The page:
This led to a number of unsatisfactory standards in the District elections, specifically:

1.The ballot boxes used in that part of the East Devon District in the Tiverton and Honiton Constituency were not rigid boxes (flexible cloth), so an elector could reach to touch previously cast ballot papers. At least one of these ballot boxes was damaged so that previously cast ballot papers were in full view.
2.None of the flexible cloth boxes could be sealed with the EDA seals, which were purchased following MW’s email illustrating what was a suitable seal. This caused great confusion and distress to candidates and polling officers alike.
3.The EDDC District election unused ballot papers and other information from the Central Devon Constituency RO were returned in an unsealed clear plastic bag.
4.When the ballot first opened at 7am Colyton Polling Place did not allow for privacy in voting. At first, only open tables were provided.
5.Conservative election advertisements for the District were placed within the premises of Polling Places in Otterhead. There was disagreement and delay between the East Devon RO (MW) and the Tiverton & Honiton RO as to who should take action to deal with this.
6.The Presiding Officer in Feniton illegally prevented a number of voters from casting their District vote. MW blamed the illegal behaviour of this PO on poor training by the Tiverton & Honiton RO.
7.Polling Places in Seaton had hour-long queues of voters. Who was responsible for predicting the popularity of voting in this town?
8.A Liberal Democrat candidate was allowed to hand out an electioneering leaflet (it said “Vote Liberal” and had the candidate’s imprint on it) inside the Polling Place at Axminster. This was reported by EDA to the Presiding Officer but no action was taken to prevent it happening.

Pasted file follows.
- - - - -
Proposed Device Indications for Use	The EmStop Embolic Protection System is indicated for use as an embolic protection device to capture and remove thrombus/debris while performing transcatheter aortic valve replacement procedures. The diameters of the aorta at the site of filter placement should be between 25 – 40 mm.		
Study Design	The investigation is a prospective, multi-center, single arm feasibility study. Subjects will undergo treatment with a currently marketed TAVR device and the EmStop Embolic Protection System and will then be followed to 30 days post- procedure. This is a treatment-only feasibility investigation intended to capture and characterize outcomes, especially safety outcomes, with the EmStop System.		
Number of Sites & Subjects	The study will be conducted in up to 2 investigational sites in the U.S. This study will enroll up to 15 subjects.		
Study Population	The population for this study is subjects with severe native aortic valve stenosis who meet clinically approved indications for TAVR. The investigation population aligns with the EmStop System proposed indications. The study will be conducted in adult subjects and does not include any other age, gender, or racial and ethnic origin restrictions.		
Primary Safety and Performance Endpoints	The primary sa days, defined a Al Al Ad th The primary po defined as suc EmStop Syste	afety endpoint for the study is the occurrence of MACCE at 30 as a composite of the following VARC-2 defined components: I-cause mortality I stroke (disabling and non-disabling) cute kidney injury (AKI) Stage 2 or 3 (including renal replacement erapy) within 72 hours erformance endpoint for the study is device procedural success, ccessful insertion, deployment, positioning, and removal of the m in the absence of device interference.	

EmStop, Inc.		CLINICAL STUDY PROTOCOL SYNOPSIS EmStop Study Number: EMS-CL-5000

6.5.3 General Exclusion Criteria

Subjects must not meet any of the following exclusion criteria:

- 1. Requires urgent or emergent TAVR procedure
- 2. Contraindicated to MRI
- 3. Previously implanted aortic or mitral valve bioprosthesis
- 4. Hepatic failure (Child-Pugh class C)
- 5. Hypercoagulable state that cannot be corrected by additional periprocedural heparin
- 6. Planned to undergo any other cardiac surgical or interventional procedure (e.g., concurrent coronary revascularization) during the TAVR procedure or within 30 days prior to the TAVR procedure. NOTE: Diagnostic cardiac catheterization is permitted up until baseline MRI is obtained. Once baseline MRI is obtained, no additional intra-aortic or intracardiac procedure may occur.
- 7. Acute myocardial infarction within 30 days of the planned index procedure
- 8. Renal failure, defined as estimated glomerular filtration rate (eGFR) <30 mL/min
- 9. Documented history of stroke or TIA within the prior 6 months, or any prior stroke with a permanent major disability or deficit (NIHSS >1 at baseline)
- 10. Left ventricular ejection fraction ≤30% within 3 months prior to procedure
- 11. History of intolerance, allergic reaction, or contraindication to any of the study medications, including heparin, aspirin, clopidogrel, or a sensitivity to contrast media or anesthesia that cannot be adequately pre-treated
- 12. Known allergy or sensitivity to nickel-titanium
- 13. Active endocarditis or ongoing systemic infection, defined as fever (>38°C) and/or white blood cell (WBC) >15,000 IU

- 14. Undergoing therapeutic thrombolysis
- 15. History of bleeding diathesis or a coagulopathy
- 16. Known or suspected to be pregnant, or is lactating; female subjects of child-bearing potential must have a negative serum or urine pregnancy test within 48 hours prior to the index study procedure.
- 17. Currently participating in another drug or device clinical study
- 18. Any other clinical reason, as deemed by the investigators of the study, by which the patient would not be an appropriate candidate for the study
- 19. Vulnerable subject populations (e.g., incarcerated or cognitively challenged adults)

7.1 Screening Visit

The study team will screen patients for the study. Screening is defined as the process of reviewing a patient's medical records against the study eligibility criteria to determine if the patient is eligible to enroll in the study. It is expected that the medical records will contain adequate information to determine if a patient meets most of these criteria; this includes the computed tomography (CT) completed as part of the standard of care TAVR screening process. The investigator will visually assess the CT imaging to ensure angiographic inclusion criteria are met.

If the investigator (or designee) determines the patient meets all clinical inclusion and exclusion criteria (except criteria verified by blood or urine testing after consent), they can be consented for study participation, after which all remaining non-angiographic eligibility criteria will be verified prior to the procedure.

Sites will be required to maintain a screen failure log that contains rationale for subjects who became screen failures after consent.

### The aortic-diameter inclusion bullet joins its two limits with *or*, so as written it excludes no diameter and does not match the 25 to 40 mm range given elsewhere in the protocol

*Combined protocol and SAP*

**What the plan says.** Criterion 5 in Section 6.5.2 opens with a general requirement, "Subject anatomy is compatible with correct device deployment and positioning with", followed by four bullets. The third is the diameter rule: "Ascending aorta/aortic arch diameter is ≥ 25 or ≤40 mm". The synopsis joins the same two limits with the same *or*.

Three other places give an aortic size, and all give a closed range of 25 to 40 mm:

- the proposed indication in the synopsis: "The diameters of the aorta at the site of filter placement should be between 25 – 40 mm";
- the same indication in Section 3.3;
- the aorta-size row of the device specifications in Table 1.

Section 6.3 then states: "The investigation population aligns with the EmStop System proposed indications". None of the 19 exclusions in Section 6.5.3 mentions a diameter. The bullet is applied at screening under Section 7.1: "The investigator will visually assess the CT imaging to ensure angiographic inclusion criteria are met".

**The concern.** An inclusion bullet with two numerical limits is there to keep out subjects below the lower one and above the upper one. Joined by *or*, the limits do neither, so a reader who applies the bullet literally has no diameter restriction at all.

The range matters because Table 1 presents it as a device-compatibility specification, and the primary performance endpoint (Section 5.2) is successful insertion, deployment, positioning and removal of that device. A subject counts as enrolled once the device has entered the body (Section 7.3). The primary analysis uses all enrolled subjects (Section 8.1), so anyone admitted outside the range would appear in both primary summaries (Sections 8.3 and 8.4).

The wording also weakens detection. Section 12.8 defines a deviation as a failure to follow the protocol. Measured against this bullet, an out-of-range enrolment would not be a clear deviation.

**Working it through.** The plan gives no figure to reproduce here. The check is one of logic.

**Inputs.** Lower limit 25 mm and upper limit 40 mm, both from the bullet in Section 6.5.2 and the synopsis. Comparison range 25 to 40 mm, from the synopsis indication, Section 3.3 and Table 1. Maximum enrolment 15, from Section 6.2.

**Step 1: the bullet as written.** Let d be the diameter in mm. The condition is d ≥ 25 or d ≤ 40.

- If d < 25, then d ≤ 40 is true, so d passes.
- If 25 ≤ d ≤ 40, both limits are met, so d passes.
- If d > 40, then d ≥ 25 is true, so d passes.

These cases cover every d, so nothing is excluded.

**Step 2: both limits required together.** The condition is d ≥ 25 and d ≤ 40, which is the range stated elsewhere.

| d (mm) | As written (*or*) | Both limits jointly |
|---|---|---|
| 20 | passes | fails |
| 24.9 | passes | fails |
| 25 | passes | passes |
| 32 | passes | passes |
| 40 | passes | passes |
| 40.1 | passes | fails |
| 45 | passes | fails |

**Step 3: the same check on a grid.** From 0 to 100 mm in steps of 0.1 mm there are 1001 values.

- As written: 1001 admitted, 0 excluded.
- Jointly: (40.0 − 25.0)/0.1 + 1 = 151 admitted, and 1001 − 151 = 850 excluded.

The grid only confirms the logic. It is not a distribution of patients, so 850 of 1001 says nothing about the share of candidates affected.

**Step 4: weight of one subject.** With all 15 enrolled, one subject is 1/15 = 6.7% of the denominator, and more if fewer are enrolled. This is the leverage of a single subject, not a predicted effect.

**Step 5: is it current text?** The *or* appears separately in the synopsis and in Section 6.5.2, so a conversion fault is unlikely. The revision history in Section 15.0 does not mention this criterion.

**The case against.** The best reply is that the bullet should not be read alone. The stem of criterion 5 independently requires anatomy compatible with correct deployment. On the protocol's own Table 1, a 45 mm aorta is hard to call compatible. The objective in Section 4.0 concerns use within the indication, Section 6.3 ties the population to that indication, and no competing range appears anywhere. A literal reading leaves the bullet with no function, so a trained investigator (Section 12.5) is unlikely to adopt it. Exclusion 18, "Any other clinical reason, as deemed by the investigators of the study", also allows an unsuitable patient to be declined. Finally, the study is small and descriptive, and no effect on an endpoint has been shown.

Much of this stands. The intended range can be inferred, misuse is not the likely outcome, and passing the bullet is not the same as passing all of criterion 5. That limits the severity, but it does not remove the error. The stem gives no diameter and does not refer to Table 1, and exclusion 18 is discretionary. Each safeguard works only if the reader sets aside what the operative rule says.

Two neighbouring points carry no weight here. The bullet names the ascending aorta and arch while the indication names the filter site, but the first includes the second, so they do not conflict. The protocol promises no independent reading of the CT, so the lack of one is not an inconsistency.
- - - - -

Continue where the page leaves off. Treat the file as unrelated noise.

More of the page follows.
We believe that the RO for the District elections should have responsibility for ensuring the safe and secret transport of information from the casting of electors’ District votes to their receipt at the final count location (Knowle). We also believe that the RO for District elections should have overall responsibility for the satisfactory conduct of the whole District ballot.

Comment 2 about Candidates’ and Agents’ experiences at the District election count.

Whilst we acknowledge the difficulty of running three elections on the same day, we believe that there was sufficient notice and central government funding so that the organisation could have been much more effective. At our meeting on March 4th we signalled our concern about this, and were concerned that MW refused to consider providing separate ballot boxes for the district and parish elections. This mechanism would have done much to ensure the visible integrity of the counting process

“Bearing in mind that most of the EDA candidates had no previous experience as a candidate, we believe that more help should have been forthcoming from MW to ensure that their legal rights as candidates were not inhibited.


1.There was no general briefing for candidates and their agents about the procedure that would be followed at the count
2.There was no check of who was allowed into the count. As a result, the room was very overcrowded and observers were inhibited from carrying out their function of observing the counting agents.
3.It is a requirement for the RO to provide facilities for Party agents to check that their seals on ballot boxes are unbroken. The arrangements for this were inadequate because the EDA agent was kept out of the area where the boxes were brought prior to opening them.
4.It is a requirement for the RO to share the verification results with candidates and/or their agents prior to proceeding to the count. This is the relevant statement in the EC instructions for ROs: “Any agent may make a copy of this, and indeed you should make available copies of this for the agents present once verification has been completed”. This was not done with EDA candidates/agents.